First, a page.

The defections at IMG continued when Jon Heaton, a vice president in the IMG Golf division, gave notice July 4 that he would be leaving the company.
Heaton, who represented Steve Stricker and Annika Sorenstam and was the U.S. face for the company for World No. 1 Luke Donald, leaves a big hole compounded by IMG’s other personnel losses in the past year.
Since May 2011, when Mark Steinberg left IMG, taking Tiger Woods with him, the outbound flow has accelerated. Jon Wagner, a senior vice president and co-managing director of the Americas for IMG Worldwide, left two months ago, quickly followed by Kevin Lynch, a vice president, and Jeff Stacy. At least eight agents in the golf division have left since billionaire Theodore Forstmann purchased IMG Worldwide in 2004.
Heaton’s departure prompted IMG to file a breach-of-contract lawsuit in Cuyahoga County Common Pleas Court on July 6. IMG contends that Heaton could not compete against his former employer per the wording in his non-compete agreement.
According to an IMG statement, the court granted IMG a temporary restraining order to restrict Heaton from competing against IMG.
In the statement, IMG disclosed that Heaton was leaving for Excel Sports Management, Steinberg’s new employer.
A phone message left with Heaton and a text message sent to Steinberg were not immediately returned.
IMG would not comment beyond the statement confirming the court’s restraining order against Heaton, citing the pending legal dispute.
The legal wrangling between IMG and former employees started when Wagner left and the focus turned toward his non-compete agreement. At the time, his clients included Donald, Trevor Immelman and Sean O’Hair.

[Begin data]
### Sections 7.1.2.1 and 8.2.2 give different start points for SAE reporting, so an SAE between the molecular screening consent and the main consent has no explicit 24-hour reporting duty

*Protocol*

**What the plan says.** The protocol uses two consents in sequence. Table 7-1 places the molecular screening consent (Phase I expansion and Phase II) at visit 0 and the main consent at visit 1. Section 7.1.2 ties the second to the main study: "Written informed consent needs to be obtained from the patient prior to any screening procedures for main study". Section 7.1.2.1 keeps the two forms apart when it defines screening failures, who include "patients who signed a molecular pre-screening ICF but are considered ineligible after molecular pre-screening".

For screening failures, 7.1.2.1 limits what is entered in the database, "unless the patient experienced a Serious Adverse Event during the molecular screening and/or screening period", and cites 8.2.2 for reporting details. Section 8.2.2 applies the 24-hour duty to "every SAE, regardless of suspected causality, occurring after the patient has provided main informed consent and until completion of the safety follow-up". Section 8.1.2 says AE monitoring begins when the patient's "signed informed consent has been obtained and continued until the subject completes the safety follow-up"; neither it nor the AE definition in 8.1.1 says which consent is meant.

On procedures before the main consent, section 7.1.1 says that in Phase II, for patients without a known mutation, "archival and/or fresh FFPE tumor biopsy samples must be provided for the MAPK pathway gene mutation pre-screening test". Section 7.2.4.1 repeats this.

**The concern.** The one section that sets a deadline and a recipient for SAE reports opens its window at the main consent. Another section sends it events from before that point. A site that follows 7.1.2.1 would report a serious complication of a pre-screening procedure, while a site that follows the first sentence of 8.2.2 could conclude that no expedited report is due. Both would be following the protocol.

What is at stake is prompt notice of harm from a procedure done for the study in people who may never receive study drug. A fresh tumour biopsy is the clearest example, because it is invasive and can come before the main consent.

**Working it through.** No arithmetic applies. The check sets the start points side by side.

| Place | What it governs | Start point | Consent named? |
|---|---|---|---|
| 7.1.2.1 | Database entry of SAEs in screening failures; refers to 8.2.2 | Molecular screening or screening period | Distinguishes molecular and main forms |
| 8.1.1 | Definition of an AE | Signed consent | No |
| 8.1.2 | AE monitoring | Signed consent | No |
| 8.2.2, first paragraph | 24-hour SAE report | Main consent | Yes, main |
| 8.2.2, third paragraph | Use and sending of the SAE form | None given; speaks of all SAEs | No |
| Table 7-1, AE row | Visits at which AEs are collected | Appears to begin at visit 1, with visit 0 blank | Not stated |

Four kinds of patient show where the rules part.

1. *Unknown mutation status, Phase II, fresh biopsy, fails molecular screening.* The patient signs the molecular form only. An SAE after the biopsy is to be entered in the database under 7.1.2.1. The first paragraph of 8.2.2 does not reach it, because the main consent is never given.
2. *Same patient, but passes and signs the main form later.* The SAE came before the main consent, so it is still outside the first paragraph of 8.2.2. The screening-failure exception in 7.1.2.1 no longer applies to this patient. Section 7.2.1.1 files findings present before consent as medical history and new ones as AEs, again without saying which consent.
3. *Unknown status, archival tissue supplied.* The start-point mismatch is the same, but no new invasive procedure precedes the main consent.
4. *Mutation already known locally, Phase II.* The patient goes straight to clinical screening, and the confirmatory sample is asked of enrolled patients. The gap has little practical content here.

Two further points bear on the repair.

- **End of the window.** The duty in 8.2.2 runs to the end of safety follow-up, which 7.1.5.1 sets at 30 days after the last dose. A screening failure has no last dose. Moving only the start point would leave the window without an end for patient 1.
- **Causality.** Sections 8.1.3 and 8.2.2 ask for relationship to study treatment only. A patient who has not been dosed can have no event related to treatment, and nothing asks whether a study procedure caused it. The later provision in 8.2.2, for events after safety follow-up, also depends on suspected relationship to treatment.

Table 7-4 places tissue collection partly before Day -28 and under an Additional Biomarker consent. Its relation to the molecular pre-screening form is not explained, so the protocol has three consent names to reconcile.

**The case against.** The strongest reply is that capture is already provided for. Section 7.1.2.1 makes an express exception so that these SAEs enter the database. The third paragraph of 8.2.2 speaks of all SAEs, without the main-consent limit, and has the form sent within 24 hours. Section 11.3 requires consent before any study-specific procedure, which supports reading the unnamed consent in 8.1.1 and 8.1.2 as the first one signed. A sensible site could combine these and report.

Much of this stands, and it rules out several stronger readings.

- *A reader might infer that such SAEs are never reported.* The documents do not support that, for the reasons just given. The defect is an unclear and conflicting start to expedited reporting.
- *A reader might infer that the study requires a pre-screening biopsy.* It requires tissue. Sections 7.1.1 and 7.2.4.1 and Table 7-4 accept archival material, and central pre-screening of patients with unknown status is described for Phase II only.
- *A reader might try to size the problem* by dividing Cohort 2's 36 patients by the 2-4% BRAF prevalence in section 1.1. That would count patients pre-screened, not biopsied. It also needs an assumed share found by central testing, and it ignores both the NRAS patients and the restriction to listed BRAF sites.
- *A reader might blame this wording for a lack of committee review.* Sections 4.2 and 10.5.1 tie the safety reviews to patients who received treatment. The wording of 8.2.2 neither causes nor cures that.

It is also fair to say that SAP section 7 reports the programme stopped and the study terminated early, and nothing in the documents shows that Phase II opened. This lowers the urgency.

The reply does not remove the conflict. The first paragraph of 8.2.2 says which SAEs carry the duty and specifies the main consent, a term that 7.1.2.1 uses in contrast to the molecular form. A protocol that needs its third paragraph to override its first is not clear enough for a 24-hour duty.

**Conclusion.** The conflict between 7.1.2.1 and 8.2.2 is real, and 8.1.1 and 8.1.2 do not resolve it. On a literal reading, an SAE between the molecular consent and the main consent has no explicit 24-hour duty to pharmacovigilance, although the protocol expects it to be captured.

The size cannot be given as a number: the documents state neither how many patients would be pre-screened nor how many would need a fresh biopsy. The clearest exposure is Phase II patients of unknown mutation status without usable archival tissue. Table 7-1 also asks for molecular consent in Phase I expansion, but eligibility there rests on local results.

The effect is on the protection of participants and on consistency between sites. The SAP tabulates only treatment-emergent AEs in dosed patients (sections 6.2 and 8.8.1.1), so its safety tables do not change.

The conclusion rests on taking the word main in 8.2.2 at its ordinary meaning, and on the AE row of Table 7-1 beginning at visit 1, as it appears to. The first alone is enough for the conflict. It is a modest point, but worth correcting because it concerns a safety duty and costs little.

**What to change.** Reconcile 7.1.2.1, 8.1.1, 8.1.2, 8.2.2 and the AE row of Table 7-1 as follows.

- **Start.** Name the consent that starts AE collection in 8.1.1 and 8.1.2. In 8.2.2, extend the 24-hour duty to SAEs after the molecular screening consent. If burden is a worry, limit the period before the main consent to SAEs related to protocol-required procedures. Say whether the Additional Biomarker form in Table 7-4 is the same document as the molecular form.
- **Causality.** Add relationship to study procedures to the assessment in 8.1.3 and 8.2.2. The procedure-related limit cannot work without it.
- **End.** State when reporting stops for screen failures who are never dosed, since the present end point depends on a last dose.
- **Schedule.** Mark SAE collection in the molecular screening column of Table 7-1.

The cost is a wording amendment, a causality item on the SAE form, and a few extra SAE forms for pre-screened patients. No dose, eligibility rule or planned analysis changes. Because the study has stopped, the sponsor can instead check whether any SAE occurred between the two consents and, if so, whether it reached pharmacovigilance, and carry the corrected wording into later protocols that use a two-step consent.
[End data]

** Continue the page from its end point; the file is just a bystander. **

On May 7, IMG filed a request for a temporary restraining order in Cuyahoga’s Common Pleas Court. The court sided with IMG, prohibiting Wagner from representing any current IMG clients or competing against IMG for clients.
Since then, Lynch and Stacy have been added to the lawsuit, and Heaton likely will be included soon.
A pre-trial conference is scheduled for July 10 in Cleveland regarding a contempt-of-court allegation by IMG against Wagner, possibly stemming from what IMG contends was inappropriate contact between Wagner and Immelman. During a sponsor day at CordeValle resort in San Martin, Calif., on the Monday after the U.S. Open, Wagner, Immelman and David Fry attended and were videotaped together by a private investigator who sources say was hired by IMG.
Still pictures from the video were submitted to the court as evidence of Wagner’s violation of the temporary restraining order.
Wagner would not comment about the pre-trial conference, but Immelman was not pleased by the allegation and what he sees as a violation of his privacy.
“I was caught totally off guard when I heard about the pictures,” Immelman said via phone. “I’m trying to do my best efforts for one of my long-standing partners, Old Mutual and its guests, and pictures were being taken. I understand there are legal issues outstanding, but I felt like it was crossing the line.”